Integrating Dash Into Vim and the Command Line

December 26, 2014

Dash is an outstanding documentation and API reader for Max OS X. Dash gives you instant, offline, access to over 150 documentation sets -- including cheatsheets, vendor documentation, and user submitted docsets. It's well worth evey penny of it's $19.95 cost. And if that wasn't enough you can easily integrate Dash into any number of editors and/or application launchers.

Here's how I've integrated into my Vim setup and into my command line.


The dash.vim plugin adds a family of :Dash commands and mappings to your Vim configuration. The mapping that I use is this:

:nmap <silent> <leader>d <Plug>DashSearch

This mapping allows me to seach Dash for the term currently under my cursor. This one mapping has vastly improved my Dash usage, so much so that I haven't bothered to discover what else this plugin adds to Vim.

Command Line

Brett Terpstra regularly creates and writes about wonderful functions, shell scripts, and tool integrations. In Bash and Dash he talks about two shell functions that let you search Dash's docsets from the command line. The first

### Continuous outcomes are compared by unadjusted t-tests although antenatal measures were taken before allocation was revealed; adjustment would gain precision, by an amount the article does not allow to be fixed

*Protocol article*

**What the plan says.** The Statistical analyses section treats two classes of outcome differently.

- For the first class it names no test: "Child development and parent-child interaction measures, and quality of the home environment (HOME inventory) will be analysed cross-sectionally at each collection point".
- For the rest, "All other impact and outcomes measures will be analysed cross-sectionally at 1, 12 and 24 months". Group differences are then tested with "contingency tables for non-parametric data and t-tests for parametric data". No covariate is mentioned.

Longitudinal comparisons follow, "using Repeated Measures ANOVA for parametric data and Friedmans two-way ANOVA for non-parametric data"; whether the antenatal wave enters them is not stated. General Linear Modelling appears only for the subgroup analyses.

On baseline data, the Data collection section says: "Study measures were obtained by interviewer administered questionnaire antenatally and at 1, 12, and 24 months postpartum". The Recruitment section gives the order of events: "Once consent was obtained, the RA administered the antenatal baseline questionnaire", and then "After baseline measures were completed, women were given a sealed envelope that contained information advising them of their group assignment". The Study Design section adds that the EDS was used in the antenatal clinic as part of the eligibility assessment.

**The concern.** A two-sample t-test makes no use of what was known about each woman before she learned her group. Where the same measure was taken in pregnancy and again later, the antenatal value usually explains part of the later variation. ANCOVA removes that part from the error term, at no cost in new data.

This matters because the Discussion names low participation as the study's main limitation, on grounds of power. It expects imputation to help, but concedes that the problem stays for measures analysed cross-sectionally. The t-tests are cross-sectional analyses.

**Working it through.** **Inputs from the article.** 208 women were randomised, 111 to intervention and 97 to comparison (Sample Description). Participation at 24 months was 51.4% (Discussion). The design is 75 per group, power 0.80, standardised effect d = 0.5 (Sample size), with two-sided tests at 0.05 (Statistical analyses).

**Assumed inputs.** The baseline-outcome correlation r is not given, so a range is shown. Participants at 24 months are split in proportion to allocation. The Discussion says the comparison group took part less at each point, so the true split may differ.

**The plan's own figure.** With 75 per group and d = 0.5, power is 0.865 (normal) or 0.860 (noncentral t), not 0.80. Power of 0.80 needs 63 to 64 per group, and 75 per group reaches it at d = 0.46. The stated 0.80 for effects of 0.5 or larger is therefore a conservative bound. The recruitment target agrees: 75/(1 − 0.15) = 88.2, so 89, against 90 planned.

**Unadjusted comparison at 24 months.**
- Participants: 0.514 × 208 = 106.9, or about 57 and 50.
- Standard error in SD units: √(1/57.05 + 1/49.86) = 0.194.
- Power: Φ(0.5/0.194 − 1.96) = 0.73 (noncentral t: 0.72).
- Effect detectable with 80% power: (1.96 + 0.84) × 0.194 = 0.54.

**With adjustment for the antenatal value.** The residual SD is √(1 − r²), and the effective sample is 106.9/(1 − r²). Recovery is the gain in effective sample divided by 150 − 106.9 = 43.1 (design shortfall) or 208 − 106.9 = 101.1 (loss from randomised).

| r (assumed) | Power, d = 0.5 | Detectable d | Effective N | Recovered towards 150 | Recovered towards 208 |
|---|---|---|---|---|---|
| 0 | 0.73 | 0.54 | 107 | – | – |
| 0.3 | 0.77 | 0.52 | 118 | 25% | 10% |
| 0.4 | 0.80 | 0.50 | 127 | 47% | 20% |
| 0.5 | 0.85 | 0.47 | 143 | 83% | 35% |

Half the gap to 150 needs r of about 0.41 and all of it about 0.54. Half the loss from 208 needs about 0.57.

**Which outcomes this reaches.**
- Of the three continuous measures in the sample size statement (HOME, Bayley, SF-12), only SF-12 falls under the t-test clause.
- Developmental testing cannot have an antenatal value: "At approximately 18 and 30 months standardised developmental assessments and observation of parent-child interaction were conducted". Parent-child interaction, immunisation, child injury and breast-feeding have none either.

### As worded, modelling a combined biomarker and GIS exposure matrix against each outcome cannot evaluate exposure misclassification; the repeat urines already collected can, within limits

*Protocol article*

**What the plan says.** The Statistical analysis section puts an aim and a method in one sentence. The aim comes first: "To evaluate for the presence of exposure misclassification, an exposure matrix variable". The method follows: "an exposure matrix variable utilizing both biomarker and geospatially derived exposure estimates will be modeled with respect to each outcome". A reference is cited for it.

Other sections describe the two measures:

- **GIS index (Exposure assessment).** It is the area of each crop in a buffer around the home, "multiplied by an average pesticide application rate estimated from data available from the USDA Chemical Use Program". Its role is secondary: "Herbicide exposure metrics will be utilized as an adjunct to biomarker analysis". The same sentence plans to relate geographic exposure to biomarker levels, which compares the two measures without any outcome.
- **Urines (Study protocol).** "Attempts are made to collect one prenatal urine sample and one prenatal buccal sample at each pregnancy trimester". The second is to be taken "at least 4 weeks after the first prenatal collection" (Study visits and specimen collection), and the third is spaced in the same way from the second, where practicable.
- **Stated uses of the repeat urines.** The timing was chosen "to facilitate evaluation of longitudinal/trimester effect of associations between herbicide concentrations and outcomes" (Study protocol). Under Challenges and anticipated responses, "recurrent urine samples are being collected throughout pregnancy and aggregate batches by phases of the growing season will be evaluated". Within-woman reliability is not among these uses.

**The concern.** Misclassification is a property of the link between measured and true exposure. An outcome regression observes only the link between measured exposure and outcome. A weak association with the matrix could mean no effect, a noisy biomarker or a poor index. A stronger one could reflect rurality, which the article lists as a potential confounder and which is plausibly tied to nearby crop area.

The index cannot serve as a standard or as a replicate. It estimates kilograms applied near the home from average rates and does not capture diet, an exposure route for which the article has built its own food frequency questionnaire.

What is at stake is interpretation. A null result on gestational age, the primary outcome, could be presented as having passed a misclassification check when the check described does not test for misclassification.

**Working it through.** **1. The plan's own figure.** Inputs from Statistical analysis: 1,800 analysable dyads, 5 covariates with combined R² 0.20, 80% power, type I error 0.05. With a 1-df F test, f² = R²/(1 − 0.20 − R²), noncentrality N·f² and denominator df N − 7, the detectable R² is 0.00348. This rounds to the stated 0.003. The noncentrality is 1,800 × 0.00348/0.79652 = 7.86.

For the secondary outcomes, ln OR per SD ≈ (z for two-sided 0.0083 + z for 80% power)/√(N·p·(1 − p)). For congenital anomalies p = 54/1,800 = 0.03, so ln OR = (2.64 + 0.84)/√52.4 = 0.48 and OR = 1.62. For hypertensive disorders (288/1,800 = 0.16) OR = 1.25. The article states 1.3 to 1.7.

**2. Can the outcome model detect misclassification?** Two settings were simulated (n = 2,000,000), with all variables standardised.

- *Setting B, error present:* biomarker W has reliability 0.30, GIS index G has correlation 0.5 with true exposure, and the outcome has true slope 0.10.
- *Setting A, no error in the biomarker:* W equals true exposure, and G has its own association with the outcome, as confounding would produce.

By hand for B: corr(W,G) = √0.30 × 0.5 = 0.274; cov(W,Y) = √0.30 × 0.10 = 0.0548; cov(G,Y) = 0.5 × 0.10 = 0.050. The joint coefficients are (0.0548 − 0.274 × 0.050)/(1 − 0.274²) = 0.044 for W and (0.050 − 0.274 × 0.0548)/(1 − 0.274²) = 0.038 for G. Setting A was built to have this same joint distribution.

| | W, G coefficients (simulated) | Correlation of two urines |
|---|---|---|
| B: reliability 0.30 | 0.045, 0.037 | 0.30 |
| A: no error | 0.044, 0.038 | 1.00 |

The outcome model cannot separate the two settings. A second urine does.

# Open argument in Dash
function dash() {
  open "dash://$*"

searches Dash for the query provided. Each Dash docset is associated with a shortcut, so you can search for things like ruby:FileUtils or chef:service.

The second,

function dman() {
  open "dash://manpages:$*"

searches the manpages docset, allowing you to view man pages in Dash rather than in your terminal.

Since I spend most of my working day at the command line or in Vim, these simple configurations make it vastly easier to search documentation.

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Mark H. Nichols

I am a husband, cellist, code prole, nerd, technologist, and all around good guy living and working in fly-over country. You should follow me on Twitter.